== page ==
When written in all capital letters (OFF), this is an acronym for Our Favorite Family, aka The Simpsons. It is often used by fans in alt.tv.simpsons or in the episode capsules at snpp.com. This is not obvious to anyone who left the USEnet alt.* hierarchy a long time ago, but the die-hard fans still use it constantly.

The most obvious reason behind the emergence of the "OFF" acronym: both the show's title and central characters bear the same name. Consider the sentence:

Tonight on The Simpsons, the Simpsons help Apu get his job back at the Kwik-E-Mart.

versus

Tonight on The Simpsons, OFF helps Apu get his job back at the Kwik-E-Mart.

See that? By using the acronym as a collective noun, we save eight bytes. You can save even more by using abbreviations like SLH for Santa's Little Helper, and so forth. In the end, you can shave milliseconds off the download time for an episode capsule, a boon for anyone downloading it over a 2400 bps satellite phone connection.

He was a good guy, and a great employee. But then I caught him in bed with my pikachu, so I had to have him offed.

To "off" a person means to kill them. It is a slang term and implies that they were killed in a routinized gangster (not gangsta) fashion, rather than in self-defense or in a fit of passion. It is insultingly casual, and should never be used in a formal situation, or when you want to convey the least scrap of sensitivity.

Off is also the name of a popular brand of insect repellent, more properly rendered "Off!".

Motorsport euphemism for an accident of some description which involves going 'off' the track, but also applies to accidents occurring in everyday driving.

For example:

I had a little bit of an off the other day

might be said when what one actually meant was:

I slid sideways through the guardrail,
down the Darling Scarp,
lost all my teeth at the cruel hands of my steering wheel,
and will never walk again.
Could you wipe the soup off my chin please?

The term 'off' is not usually used to describe other types of accidents, and is rarely used in any form other than 'to have an off'.

HOWEVER Sasha Gabba Hey! says: off is also Aussie slang for getting really mad and yelling at someone: "to go off at him" etc. I was going to do another node but I can't be bothered.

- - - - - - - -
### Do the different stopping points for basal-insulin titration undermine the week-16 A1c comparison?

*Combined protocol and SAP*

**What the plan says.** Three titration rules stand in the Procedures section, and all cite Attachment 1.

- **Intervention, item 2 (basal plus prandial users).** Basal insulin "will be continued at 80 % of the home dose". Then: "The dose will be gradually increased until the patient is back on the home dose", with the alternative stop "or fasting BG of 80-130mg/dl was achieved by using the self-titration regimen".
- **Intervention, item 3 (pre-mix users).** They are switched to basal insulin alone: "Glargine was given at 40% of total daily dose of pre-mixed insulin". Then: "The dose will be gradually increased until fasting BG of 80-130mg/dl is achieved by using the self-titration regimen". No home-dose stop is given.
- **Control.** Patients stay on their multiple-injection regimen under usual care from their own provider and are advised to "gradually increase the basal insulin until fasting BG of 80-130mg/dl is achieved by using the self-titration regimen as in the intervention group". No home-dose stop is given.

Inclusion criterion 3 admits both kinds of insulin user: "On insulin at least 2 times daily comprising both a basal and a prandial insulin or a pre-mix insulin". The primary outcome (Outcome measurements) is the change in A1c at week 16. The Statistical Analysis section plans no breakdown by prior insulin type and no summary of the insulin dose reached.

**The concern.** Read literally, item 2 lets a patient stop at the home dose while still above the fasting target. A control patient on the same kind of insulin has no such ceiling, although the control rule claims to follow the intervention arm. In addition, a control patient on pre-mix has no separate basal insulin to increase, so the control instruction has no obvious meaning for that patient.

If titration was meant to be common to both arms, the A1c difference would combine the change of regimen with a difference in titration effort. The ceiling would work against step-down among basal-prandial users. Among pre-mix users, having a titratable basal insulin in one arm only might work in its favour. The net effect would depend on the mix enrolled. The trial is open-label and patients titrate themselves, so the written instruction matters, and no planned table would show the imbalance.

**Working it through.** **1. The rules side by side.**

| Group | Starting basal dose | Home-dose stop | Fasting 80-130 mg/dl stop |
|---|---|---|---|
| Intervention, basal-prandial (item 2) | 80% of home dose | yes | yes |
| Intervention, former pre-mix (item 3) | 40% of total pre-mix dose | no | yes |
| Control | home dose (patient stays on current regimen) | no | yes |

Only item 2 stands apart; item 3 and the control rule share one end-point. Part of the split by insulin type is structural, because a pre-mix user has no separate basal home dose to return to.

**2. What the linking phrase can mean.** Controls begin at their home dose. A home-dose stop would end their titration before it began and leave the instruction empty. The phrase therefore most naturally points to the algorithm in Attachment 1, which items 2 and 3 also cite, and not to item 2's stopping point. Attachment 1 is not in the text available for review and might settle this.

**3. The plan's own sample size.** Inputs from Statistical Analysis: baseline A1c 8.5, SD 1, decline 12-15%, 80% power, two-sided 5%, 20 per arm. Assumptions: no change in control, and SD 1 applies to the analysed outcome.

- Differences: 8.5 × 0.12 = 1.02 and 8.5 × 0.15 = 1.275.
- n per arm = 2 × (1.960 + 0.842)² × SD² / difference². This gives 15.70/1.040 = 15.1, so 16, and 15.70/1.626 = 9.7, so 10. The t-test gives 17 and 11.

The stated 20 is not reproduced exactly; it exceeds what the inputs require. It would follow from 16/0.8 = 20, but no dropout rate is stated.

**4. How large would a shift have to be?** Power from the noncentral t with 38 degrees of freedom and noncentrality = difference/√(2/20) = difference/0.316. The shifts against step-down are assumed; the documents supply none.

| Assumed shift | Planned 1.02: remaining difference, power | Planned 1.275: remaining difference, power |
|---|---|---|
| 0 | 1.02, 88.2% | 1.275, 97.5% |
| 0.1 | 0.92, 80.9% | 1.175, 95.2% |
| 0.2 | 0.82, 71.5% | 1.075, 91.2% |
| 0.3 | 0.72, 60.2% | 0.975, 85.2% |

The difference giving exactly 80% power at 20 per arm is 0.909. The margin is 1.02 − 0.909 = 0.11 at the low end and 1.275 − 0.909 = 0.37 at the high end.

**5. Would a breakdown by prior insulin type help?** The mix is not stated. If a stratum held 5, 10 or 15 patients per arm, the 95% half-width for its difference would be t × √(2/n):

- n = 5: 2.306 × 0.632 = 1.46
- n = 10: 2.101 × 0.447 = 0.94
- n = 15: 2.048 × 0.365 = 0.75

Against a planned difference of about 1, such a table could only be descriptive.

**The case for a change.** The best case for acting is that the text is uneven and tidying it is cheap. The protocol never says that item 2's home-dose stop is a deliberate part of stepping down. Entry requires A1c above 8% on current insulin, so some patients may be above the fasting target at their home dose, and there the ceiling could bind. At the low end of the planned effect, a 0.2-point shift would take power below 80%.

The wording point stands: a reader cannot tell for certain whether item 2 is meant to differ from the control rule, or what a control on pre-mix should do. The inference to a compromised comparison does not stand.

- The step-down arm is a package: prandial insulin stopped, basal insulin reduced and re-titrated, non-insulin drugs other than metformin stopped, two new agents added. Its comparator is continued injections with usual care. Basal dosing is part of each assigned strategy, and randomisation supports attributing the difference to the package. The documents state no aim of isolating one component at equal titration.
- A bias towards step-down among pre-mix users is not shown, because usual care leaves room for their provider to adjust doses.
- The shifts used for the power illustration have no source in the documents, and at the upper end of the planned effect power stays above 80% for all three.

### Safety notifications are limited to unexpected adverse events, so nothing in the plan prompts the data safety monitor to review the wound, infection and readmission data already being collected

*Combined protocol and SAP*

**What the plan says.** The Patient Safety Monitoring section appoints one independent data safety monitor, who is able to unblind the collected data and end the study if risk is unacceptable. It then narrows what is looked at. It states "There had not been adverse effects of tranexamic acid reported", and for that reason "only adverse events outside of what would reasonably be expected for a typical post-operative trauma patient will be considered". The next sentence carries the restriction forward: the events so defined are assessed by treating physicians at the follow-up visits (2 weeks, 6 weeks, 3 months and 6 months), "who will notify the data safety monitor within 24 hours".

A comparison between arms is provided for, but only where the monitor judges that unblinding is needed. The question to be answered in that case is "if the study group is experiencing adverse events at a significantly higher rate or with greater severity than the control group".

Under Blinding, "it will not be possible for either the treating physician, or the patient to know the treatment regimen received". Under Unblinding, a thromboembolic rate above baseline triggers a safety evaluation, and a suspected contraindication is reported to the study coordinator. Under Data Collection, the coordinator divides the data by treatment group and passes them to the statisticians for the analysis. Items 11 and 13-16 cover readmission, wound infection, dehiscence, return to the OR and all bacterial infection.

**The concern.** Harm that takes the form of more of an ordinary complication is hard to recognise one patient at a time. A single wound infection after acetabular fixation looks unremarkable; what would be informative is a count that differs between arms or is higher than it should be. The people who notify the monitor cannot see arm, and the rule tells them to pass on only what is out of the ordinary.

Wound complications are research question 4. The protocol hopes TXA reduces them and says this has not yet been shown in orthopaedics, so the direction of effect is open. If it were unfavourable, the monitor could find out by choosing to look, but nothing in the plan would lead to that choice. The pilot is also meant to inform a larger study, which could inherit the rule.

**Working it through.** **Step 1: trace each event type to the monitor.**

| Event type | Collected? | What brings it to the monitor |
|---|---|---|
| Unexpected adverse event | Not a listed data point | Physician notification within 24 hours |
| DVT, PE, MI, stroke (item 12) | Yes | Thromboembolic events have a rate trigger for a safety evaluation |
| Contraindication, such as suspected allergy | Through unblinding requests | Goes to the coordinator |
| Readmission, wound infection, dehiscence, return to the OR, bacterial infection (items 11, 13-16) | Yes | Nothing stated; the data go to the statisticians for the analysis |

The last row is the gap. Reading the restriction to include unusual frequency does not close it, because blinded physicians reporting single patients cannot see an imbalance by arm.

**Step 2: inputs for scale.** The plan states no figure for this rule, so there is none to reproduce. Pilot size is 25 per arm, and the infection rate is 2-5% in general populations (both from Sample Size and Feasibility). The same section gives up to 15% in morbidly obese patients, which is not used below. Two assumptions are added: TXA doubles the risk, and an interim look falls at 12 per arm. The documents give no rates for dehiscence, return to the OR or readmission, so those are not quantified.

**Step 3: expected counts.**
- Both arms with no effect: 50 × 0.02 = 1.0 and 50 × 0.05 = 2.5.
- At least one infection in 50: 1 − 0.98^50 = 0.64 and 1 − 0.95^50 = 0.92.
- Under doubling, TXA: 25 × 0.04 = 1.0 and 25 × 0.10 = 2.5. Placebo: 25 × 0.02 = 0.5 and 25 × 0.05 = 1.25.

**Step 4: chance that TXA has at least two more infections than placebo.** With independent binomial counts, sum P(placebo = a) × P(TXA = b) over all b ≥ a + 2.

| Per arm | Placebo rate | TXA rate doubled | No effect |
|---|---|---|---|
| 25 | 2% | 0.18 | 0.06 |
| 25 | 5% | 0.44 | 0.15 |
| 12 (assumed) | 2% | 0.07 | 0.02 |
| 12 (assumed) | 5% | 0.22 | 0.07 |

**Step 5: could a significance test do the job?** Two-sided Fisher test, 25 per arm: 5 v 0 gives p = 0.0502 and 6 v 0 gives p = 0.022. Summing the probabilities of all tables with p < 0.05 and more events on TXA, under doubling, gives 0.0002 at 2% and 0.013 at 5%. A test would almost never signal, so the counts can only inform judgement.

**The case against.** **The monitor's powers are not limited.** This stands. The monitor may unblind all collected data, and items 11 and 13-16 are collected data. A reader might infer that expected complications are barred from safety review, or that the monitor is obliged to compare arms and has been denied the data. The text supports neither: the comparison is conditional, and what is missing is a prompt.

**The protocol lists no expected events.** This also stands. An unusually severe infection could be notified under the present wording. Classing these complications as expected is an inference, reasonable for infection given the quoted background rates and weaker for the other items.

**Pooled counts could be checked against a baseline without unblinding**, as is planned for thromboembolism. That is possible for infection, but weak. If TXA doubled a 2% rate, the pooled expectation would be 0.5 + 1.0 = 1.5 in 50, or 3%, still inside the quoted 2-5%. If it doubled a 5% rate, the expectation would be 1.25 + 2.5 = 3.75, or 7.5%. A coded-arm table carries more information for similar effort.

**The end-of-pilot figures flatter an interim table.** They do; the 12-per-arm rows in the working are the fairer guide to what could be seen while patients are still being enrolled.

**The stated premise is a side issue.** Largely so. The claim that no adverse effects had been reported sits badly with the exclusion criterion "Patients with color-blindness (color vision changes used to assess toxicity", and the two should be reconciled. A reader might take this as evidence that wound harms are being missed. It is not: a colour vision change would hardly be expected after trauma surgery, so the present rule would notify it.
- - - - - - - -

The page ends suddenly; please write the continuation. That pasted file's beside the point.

I'm going to guess that this is to 'go off' in the same way a bomb might 'go off'.

Off (?), adv. [OE. of, orig. the same word as R. of, prep., AS. of, adv. & prep. 194. See Of.]

In a general sense, denoting from or away from; as:

1.

Denoting distance or separation; as, the house is a mile off.

2.

Denoting the action of removing or separating; separation; as, to take off the hat or cloak; to cut off, to pare off, to clip off, to peel off, to tear off, to march off, to fly off, and the like.

3.

Denoting a leaving, abandonment, departure, abatement, interruption, or remission; as, the fever goes off; the pain goes off; the game is off; all bets are off.

4.

Denoting a different direction; not on or towards: away; as, to look off.

5.

Denoting opposition or negation.

[Obs.]

The questions no way touch upon puritanism, either off or on.
Bp. Sanderson.

From off, off from; off. "A live coal...taken with the tongs from off the altar." Is. vi. 6. -- Off and on. (a) Not constantly; not regularly; now and then; occasionally. (b) Naut. On different tacks, now toward, and now away from, the land. -- To be off. (a) To depart; to escape; as, he was off without a moment's warning. (b) To be abandoned, as an agreement or purpose; as, the bet was declared to be off. [Colloq.] -- To come off, To cut off, To fall off, To go off, etc. See under Come, Cut, Fall, Go, etc. -- To get off. (a) To utter; to discharge; as, to get off a joke. (b) To go away; to escape; as, to get off easily from a trial. [Colloq.] -- To take off, to mimic or personate. <-- also, to take off on, to do a take-off on --> -- To tell off Mil., to divide and practice a regiment or company in the several formations, preparatory to marching to the general parade for field exercises. Farrow. <-- (b) to criticise --> -- To be well off, to be in good condition. -- To be ill off, To be badly off, to be in poor condition.

 

© Webster 1913.


Off (?), interj.

Away; begone; -- a command to depart.

 

© Webster 1913.


Off, prep.

Not on; away from; as, to be off one's legs or off the bed; two miles off the shore.

Addison.

Off hand. See Offhand. -- Off side (Football), out of play; -- said when a player has got in front of the ball in a scrimmage, or when the ball has been last touched by one of his own side behind him. -- To be off color, to be of a wrong color. <-- to be mildly obscene --> -- To be off one's food, to have no appetite. (Colloq.)

 

© Webster 1913.


Off, a.

1.

On the farther side; most distant; on the side of an animal or a team farthest from the driver when he is on foot; in the United States, the right side; as, the off horse or ox in a team, in distinction from the nigh or near horse or ox; the off leg.

2.

Designating a time when one is not strictly attentive to business or affairs, or is absent from his post, and, hence, a time when affairs are not urgent; as, he took an off day for fishing: an off year in politics.

"In the off season."

Thackeray.

Off side. (a) The right hand side in driving; the farther side. See Gee. (b) Cricket See Off, n.

 

© Webster 1913.


Off, n. Cricket

The side of the field that is on the right of the wicket keeper.

 

© Webster 1913.

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